* Site-Outage Notice: Our engineering elves will be tweaking the Shmoop site from Monday, December 22 10:00 PM PST to Tuesday, December 23 5:00 AM PST. The site will be unavailable during this time.
Dismiss
© 2014 Shmoop University, Inc. All rights reserved.

Physicist

The Real Poop

There's quite a bit of gravity involved in a physicist's job. But that doesn't mean they can''t have a little fun, too.

Physicists are the geeks...er...um...guys who attempt to explain how the physical world works. They ask questions and then go about finding the answers. What are the immutable laws of nature, and what are the more mutable laws of nature that can be fudged slightly? How does matter interact and why does it behave the way that it does? Why does it…matter? How fast can we make a particle travel, and if it gets loose, could it break my windshield? (And is it covered by my insurance?)

While some physicists work in the theoretical realm—asking these broad questions so that we may better understand the world around us—others have more practical aims, such as expanding our technological base of knowledge to allow for the creation of advanced medical equipment, electronic devices, etc. The former are much more likely to be wearing tie-dye at any given moment.

It takes an inquisitive, mathematical, and scientific mind to become a successful physicist. But if that sounds like you, go for it, because you’ll be rolling in it—especially if you work for the Federal Government. They may not pay their postal workers all that much, but that doesn't mean they’re always tightwads.

Because physics encompasses such a broad area of study, and because an advanced knowledge of physics extends into so many different fields, few physics grads with only a bachelor's actually end up holding the title of "physicist." For the most part, they work in the private sector, often as an engineer, computer scientist, or physics teacher at the high school level. However, when asked by a stranger, they may still respond that they are a "physicist." You should just let them have that.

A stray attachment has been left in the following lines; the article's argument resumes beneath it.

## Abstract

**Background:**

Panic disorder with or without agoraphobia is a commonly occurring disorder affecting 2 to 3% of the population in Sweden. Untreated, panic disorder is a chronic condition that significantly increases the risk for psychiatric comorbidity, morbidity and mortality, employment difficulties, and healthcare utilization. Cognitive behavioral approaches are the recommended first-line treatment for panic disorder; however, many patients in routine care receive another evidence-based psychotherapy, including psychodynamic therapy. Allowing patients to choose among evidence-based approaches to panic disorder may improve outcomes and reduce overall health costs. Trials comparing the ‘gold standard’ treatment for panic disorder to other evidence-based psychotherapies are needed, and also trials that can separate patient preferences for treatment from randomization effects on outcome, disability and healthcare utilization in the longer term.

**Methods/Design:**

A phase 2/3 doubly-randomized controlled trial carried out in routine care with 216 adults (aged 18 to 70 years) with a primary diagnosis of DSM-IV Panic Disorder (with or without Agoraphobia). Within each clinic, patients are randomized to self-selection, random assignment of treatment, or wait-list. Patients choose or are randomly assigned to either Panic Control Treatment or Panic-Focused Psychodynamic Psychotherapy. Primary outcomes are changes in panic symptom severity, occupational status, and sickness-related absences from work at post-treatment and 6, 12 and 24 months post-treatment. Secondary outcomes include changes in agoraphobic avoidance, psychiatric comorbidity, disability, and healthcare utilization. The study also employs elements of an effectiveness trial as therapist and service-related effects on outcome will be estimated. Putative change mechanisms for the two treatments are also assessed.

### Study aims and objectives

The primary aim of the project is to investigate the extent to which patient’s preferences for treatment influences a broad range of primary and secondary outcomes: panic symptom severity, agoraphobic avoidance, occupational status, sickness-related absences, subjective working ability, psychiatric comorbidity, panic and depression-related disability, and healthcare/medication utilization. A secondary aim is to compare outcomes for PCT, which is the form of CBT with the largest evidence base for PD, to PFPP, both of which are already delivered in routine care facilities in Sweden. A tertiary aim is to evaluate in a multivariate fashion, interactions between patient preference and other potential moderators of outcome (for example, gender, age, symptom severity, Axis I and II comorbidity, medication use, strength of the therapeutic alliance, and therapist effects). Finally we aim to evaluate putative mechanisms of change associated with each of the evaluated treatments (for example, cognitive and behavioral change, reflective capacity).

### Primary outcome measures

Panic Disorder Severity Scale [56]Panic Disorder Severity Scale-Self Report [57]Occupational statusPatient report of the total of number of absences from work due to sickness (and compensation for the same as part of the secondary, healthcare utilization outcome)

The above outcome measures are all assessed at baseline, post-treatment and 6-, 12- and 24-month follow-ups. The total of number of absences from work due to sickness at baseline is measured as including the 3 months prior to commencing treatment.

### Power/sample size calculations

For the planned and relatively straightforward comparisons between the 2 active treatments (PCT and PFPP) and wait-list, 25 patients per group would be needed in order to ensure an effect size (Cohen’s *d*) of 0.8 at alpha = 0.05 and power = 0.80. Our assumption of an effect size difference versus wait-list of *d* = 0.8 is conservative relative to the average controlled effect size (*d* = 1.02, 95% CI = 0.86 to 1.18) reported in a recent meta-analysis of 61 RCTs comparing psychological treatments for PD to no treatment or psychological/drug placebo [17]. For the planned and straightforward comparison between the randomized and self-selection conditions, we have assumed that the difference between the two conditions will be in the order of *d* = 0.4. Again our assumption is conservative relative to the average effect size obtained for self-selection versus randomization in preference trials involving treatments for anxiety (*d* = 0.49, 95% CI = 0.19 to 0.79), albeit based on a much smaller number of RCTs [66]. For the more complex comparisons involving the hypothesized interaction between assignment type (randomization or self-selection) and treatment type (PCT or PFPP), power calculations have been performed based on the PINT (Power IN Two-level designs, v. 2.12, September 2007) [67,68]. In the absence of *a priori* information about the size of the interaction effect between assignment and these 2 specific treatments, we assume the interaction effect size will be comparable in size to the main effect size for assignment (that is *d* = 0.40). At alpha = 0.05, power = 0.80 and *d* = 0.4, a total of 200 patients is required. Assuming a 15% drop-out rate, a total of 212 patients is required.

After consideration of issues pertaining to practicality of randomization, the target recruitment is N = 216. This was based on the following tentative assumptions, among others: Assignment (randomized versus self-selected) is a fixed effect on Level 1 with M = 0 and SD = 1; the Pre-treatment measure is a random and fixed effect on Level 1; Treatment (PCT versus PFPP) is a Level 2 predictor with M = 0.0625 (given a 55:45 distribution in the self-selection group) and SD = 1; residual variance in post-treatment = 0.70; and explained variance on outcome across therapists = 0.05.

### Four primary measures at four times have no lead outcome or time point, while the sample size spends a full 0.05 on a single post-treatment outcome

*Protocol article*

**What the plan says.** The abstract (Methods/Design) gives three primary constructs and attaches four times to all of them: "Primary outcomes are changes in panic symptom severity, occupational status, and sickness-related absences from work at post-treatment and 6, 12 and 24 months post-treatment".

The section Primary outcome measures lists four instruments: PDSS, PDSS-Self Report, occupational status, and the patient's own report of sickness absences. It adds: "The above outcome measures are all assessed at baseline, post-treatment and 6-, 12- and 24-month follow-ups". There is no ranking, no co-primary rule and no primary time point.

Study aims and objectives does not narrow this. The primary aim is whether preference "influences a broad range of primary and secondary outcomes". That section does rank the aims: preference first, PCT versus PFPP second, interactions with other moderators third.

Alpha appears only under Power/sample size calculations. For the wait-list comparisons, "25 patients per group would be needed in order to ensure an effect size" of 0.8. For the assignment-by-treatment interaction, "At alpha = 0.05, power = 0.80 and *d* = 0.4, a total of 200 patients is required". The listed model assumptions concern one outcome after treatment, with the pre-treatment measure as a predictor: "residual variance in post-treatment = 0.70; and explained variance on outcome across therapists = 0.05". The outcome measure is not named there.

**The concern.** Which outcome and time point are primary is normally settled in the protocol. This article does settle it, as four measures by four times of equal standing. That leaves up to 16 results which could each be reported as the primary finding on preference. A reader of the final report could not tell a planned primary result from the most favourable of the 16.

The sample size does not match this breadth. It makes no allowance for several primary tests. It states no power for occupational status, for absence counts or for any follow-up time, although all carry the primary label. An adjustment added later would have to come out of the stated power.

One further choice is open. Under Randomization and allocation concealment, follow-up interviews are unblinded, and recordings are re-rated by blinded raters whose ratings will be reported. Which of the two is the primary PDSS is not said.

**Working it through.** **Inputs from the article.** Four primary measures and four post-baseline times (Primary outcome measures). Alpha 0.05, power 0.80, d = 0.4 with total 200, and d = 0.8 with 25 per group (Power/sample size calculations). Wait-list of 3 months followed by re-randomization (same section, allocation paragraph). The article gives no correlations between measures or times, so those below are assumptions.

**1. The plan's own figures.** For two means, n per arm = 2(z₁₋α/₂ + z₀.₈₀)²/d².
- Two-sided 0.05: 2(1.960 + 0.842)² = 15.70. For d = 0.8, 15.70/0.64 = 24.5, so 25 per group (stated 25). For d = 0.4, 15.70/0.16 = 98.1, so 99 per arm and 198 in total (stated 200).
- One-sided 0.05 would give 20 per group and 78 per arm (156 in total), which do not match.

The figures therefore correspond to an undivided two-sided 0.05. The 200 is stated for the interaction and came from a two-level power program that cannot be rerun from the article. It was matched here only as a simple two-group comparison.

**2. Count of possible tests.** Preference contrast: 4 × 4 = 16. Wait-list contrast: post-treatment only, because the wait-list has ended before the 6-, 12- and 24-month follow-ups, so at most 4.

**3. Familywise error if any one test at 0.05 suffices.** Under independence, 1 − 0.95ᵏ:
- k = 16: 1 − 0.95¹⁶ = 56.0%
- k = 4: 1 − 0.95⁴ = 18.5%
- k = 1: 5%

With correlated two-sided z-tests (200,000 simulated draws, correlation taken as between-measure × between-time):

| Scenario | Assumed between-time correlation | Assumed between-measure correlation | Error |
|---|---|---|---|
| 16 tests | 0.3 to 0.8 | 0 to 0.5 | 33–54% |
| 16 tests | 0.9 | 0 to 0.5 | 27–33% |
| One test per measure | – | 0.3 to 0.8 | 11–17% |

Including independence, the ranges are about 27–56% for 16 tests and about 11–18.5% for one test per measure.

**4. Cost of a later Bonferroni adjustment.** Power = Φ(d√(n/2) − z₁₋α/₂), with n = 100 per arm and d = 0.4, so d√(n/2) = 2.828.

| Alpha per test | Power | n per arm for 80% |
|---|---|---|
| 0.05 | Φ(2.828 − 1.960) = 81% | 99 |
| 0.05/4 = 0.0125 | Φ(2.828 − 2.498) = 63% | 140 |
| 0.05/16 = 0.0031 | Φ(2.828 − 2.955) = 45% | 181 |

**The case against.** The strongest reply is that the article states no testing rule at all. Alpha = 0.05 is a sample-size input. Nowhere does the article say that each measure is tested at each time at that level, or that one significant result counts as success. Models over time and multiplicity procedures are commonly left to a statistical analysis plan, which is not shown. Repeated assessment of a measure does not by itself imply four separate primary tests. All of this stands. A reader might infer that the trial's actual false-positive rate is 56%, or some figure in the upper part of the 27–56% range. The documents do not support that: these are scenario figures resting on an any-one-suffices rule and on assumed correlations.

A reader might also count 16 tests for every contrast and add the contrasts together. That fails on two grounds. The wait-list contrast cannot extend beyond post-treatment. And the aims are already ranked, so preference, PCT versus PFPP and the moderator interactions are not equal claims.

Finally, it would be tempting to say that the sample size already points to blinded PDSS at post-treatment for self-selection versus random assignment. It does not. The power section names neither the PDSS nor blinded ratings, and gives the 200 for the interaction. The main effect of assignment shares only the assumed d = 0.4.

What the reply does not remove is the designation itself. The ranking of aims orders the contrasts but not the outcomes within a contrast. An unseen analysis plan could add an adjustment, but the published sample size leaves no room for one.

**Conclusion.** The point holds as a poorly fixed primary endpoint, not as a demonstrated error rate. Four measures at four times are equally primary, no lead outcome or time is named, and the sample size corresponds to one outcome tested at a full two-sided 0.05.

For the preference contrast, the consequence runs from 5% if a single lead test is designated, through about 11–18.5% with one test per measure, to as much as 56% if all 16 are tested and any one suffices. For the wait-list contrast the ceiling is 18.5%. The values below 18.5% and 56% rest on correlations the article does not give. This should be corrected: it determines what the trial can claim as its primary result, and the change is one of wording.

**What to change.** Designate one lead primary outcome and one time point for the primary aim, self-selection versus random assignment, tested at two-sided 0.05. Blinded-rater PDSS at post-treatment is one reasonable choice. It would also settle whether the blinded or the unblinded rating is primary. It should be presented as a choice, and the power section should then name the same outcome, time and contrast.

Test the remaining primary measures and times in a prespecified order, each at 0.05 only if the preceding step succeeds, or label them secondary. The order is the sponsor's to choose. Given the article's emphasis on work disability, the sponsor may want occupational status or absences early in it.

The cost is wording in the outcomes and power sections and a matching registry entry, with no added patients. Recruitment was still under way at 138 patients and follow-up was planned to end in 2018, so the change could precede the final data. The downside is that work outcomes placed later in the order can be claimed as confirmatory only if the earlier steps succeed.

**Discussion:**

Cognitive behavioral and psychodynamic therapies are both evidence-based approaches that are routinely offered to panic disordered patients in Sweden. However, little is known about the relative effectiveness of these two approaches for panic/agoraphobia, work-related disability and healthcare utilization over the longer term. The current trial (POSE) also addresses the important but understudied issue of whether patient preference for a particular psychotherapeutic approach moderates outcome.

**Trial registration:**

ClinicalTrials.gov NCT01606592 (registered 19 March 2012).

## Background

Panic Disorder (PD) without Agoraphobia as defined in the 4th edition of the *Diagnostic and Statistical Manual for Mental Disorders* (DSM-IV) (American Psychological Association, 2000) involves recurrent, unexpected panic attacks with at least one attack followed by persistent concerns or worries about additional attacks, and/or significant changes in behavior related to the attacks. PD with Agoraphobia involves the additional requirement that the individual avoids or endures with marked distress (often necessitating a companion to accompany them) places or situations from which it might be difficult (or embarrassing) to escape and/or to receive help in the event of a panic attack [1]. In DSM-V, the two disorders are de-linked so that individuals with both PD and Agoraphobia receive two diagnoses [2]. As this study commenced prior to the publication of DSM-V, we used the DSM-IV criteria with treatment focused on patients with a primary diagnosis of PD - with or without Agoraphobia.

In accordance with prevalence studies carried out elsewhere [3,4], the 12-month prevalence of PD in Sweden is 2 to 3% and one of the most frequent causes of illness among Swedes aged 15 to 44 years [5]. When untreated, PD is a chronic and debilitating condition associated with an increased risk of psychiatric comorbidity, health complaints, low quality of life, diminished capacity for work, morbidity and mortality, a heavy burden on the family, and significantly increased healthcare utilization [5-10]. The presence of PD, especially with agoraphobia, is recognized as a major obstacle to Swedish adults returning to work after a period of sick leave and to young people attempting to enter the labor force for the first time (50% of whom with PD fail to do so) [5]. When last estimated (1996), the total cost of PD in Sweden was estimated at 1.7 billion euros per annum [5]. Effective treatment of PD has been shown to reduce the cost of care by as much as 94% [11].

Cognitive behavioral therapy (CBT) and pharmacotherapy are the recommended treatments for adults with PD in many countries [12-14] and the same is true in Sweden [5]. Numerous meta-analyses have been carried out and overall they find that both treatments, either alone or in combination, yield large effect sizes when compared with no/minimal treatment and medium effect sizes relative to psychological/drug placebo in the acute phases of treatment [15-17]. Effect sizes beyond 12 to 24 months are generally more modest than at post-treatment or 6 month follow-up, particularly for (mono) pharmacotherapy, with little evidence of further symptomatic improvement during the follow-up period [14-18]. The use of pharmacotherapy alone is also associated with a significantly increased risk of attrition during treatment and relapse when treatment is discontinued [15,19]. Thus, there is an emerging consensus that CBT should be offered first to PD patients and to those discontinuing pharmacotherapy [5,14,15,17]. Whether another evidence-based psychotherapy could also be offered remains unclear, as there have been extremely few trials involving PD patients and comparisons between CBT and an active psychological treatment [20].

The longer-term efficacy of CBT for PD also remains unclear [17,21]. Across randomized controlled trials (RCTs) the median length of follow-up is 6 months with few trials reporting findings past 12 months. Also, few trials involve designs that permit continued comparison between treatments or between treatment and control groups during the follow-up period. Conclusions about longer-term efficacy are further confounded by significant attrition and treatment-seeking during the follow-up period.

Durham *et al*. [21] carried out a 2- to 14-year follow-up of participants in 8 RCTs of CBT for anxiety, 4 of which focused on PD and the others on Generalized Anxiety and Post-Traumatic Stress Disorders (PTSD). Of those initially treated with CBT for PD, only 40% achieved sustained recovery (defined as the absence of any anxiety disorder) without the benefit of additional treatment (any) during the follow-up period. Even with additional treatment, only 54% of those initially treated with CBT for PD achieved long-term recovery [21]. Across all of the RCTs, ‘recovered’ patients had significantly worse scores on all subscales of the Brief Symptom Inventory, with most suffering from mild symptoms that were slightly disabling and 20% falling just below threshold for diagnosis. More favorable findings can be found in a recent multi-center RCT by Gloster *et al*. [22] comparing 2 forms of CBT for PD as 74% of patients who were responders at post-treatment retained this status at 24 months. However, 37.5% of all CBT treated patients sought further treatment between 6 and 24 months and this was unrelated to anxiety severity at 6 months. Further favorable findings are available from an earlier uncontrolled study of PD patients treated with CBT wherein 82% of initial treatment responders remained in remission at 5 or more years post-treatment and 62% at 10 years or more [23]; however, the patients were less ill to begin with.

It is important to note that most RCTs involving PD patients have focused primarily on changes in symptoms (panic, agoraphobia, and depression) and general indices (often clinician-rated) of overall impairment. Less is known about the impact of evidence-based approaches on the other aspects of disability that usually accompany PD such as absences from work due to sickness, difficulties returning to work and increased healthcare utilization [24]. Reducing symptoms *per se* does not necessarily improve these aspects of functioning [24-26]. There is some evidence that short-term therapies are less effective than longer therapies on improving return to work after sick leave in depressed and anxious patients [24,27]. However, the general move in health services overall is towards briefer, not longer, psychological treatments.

Physics majors who walk away with a master's degree work in many of the same places that those with bachelor's degrees do, but tend to take on more supervisory roles, while roughly half of those with PhDs are employed in academia. Academia, for the record, is the world of instruction and learning, and not a delicious nut. The other half of PhDs engage in long-term research projects, either in corporate labs or for the federal government. You may have the idea in your head that all physicists are rocket scientists, but as you can see, there is actually quite a bit of diversity among those with degrees in physics. Even if 94% of them do wear the exact same horn-rimmed glasses.

For lovers of science, being a physicist is pretty much the bee's knees. All scientific work is indeed important, but the study of physics incorporates the absolute basics. Without an understanding of how things work, biologists would be bewildered when butchering baboons, chemists would be confused when combining chemicals, and paleontologists would be perplexed when polishing paleoliths. Physics provides a fundamental understanding of all else. Of course, other scientists may feel that their field is the most important, but that's between you guys.

Advertisement
Noodle's College Search
Advertisement
Advertisement
Advertisement